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      • In your post you’re implying that all cafes serving food shouldn’t buy ingredients elsewhere to assemble (cook) at their cafes or outsource their cakes or bakes at all. ALL cafes have to buy ingredients from elsewhere & most establishments like eg OMC outsource their bakes (pastries from BAO, cakes from Edit Patisserie.) What about MBWG? All their cakes are outsourced. Artistry, Maison Ikkoku, Dutch Colony etc too. Some cafes do not have the licence for a hot kitchen and have to resort to using microwave, including the Coffee Club at Paragon. It all depends on what the cafe is trying to offer their customers, in this case, nostalgia and a place to hang out and drink coffee.

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        • A cafe is a dream of a small-owner to present his or her vision of what homeliness is to customers. They shouldn’t serve food they wouldn’t serve to their families and friends. I’m not saying that they shouldn’t buy their ingredients. Of course they must! It’s common sense. But they shouldn’t serve those things that are found in supermarkets or taste like it’s found in supermarkets. Why should I go to a place to eat food I can make at home? Take a burger for example. The buns can be from suppliers, but not like those supermarket buns. I know many cafes with integrity that scout a long time for buns, and some cafes provide their own bun recipes to suppliers so suppliers only follow instructions. Beef, of course, is bought, but the patty should be made according to the cafe owner’s own recipe, and cooked on a skillet or grill, not a processsed patty in a microwave. You buy ingredients from elsewhere, but you must make the dish your own. Some catering is fine, but if most items are catered, then why open a cafe in the first place? It should just be called a outsourcing shop, or a retail shop.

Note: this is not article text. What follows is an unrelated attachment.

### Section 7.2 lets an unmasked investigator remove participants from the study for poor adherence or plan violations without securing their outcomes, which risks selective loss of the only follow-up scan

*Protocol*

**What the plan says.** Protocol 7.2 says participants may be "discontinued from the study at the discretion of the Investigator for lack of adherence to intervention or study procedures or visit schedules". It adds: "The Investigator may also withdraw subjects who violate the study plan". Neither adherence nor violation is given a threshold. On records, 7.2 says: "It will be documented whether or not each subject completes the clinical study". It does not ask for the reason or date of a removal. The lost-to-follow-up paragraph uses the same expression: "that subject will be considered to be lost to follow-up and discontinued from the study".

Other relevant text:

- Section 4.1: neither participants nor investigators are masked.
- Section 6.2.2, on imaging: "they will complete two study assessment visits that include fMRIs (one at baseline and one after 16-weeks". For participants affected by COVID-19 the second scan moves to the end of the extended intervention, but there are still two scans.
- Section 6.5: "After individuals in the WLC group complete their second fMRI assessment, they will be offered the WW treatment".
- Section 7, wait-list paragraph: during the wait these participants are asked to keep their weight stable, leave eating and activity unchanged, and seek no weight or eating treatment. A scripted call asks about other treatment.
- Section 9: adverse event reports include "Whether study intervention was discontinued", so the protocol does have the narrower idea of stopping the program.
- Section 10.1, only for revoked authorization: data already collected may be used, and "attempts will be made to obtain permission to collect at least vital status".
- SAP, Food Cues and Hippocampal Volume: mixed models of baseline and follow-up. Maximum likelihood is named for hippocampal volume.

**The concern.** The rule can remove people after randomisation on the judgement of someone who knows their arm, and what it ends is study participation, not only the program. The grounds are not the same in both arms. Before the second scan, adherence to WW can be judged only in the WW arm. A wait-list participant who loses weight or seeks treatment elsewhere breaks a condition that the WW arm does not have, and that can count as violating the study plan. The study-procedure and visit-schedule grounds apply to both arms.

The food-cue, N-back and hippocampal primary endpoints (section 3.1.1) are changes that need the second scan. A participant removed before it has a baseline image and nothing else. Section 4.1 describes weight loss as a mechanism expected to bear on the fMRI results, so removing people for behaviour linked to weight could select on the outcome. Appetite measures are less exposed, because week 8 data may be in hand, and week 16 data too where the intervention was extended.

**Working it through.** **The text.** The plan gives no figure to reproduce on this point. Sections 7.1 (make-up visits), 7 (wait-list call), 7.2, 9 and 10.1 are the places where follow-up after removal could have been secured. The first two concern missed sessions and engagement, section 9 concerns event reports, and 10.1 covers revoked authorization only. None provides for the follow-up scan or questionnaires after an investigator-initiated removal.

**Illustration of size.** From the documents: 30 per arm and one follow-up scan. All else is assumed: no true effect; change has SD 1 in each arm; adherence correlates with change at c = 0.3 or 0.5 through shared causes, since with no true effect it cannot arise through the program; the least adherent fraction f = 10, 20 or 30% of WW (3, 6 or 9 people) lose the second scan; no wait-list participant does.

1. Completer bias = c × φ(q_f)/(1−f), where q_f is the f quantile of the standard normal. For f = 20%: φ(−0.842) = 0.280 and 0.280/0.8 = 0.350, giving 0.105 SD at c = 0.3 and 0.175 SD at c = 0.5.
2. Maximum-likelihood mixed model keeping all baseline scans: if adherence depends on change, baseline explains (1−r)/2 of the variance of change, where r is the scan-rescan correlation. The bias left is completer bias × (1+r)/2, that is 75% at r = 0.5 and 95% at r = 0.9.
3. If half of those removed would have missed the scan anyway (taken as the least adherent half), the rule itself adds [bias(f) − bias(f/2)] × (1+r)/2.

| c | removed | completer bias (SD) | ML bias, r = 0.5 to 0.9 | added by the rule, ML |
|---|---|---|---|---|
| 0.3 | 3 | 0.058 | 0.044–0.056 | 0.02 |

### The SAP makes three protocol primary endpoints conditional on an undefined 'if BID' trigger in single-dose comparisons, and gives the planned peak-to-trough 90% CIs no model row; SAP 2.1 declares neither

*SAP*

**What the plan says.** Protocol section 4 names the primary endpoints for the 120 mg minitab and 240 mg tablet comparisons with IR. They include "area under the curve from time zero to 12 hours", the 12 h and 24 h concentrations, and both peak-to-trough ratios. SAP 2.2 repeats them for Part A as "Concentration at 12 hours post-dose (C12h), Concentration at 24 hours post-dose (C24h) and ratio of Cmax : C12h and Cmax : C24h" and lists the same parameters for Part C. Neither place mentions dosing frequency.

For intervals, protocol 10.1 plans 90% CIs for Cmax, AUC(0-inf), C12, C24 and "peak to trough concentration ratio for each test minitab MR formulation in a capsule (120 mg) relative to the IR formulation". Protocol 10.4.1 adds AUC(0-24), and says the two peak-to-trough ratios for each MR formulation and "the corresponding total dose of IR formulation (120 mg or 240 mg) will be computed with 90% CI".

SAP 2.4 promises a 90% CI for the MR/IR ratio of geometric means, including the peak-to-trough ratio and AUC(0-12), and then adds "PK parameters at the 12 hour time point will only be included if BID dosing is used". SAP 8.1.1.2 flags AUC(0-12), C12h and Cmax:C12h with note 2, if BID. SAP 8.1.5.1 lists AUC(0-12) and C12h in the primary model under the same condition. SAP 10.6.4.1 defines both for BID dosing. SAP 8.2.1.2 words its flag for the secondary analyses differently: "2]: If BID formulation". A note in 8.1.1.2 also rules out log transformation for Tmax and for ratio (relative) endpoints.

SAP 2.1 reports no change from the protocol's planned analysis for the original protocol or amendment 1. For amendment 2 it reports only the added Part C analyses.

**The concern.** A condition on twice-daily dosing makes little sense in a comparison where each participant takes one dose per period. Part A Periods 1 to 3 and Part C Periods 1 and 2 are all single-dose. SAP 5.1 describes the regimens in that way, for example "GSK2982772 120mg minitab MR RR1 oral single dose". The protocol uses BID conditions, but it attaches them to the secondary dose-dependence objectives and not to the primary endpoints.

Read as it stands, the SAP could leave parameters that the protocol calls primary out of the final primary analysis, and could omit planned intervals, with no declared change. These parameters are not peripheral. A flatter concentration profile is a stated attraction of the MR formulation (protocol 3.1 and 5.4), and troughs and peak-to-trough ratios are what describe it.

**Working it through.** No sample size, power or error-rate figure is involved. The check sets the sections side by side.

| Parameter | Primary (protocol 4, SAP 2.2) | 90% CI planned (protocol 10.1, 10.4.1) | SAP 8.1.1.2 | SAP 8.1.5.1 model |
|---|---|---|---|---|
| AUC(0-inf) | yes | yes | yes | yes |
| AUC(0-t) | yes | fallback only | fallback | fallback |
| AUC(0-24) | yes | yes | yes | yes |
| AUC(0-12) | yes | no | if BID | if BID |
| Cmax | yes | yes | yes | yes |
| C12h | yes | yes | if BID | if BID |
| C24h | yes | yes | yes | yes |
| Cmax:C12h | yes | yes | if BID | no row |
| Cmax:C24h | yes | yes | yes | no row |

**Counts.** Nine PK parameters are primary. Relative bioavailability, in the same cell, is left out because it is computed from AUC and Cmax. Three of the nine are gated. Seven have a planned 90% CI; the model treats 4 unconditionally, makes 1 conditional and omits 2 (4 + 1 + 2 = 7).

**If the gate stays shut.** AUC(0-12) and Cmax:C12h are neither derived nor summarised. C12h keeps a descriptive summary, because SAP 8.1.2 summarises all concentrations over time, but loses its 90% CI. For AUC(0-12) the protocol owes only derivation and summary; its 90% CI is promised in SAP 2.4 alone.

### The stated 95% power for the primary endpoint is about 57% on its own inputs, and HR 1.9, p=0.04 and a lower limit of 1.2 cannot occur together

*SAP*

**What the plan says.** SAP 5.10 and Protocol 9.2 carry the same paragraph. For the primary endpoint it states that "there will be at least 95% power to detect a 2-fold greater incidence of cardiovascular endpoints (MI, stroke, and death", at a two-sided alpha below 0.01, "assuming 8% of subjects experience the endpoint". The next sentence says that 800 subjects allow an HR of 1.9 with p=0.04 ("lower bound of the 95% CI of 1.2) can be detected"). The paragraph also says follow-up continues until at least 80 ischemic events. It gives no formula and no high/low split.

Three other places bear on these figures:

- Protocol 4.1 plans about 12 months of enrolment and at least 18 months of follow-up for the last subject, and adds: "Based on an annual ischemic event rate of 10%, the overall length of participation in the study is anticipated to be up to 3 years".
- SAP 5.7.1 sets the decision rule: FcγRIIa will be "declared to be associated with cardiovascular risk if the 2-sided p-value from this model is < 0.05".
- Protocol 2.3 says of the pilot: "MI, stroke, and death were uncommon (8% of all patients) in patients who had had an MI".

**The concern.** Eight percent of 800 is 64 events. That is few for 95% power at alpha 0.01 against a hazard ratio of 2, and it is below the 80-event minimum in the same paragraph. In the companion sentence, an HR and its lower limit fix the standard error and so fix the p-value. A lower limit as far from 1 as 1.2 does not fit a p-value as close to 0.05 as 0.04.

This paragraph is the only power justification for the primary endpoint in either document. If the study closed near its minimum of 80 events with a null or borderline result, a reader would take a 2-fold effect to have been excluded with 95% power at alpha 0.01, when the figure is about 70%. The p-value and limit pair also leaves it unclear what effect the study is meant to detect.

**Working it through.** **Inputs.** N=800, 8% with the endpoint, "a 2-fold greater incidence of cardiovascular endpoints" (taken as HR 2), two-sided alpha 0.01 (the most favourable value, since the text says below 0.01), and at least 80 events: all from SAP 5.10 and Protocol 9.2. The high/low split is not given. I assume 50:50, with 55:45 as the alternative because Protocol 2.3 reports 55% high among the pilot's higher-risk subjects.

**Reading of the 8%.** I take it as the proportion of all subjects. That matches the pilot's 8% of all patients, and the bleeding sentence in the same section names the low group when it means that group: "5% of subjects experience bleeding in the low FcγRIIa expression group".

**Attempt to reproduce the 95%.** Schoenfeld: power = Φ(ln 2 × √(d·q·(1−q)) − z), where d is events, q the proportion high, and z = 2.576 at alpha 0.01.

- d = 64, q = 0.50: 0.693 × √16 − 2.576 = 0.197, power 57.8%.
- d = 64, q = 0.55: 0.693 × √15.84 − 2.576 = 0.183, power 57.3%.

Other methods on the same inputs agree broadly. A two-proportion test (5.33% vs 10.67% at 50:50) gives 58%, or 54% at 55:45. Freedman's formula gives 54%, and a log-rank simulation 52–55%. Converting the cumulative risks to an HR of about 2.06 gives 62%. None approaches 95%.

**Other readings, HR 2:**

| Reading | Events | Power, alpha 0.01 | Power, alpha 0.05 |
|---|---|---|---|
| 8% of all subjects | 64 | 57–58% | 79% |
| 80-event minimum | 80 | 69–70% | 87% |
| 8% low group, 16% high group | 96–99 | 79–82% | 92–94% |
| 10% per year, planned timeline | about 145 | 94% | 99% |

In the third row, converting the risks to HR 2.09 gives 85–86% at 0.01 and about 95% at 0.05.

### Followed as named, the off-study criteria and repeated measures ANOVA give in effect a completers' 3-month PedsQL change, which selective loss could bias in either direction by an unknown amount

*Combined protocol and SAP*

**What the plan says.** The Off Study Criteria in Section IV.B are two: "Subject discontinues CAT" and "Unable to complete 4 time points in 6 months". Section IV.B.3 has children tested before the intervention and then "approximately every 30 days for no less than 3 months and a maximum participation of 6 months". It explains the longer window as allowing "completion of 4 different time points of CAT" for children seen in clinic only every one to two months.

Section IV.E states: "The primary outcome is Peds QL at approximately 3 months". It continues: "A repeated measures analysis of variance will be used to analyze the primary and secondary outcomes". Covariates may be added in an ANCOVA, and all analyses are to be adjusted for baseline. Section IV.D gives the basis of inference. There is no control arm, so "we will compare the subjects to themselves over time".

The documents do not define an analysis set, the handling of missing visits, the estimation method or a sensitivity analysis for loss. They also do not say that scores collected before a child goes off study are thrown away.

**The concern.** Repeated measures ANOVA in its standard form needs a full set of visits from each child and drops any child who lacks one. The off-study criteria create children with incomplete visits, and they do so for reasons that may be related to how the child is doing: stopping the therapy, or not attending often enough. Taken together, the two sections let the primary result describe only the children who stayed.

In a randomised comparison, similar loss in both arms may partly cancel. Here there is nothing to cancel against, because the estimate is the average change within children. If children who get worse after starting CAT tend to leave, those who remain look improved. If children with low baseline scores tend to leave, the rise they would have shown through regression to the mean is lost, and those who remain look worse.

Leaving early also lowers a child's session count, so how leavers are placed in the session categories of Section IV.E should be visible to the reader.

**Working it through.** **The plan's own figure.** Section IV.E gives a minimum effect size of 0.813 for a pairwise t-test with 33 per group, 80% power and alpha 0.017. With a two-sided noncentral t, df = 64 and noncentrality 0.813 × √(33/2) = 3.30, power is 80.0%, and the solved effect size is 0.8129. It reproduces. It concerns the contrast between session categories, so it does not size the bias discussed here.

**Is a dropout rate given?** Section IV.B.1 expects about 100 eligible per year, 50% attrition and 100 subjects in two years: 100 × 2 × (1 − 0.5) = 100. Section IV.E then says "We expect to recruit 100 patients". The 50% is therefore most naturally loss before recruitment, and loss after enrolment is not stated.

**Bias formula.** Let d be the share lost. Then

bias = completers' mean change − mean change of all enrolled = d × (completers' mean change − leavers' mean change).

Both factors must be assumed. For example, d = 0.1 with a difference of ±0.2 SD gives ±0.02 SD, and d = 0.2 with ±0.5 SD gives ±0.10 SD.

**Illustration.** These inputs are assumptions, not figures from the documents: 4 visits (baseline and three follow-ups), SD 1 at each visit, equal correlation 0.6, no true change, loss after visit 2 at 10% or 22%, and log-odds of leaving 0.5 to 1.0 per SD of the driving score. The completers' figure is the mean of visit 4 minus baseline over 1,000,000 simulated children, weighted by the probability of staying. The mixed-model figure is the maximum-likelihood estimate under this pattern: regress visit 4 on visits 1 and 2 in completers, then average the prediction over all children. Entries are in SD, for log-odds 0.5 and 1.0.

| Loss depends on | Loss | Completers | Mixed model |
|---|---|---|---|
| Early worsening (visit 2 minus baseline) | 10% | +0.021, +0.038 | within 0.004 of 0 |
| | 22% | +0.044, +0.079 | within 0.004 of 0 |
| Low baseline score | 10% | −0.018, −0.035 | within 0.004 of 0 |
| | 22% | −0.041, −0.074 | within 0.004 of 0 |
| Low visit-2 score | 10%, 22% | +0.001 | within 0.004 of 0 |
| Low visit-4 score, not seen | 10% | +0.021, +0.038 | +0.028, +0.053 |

Selling nostalgia is a sorry excuse for a cafe.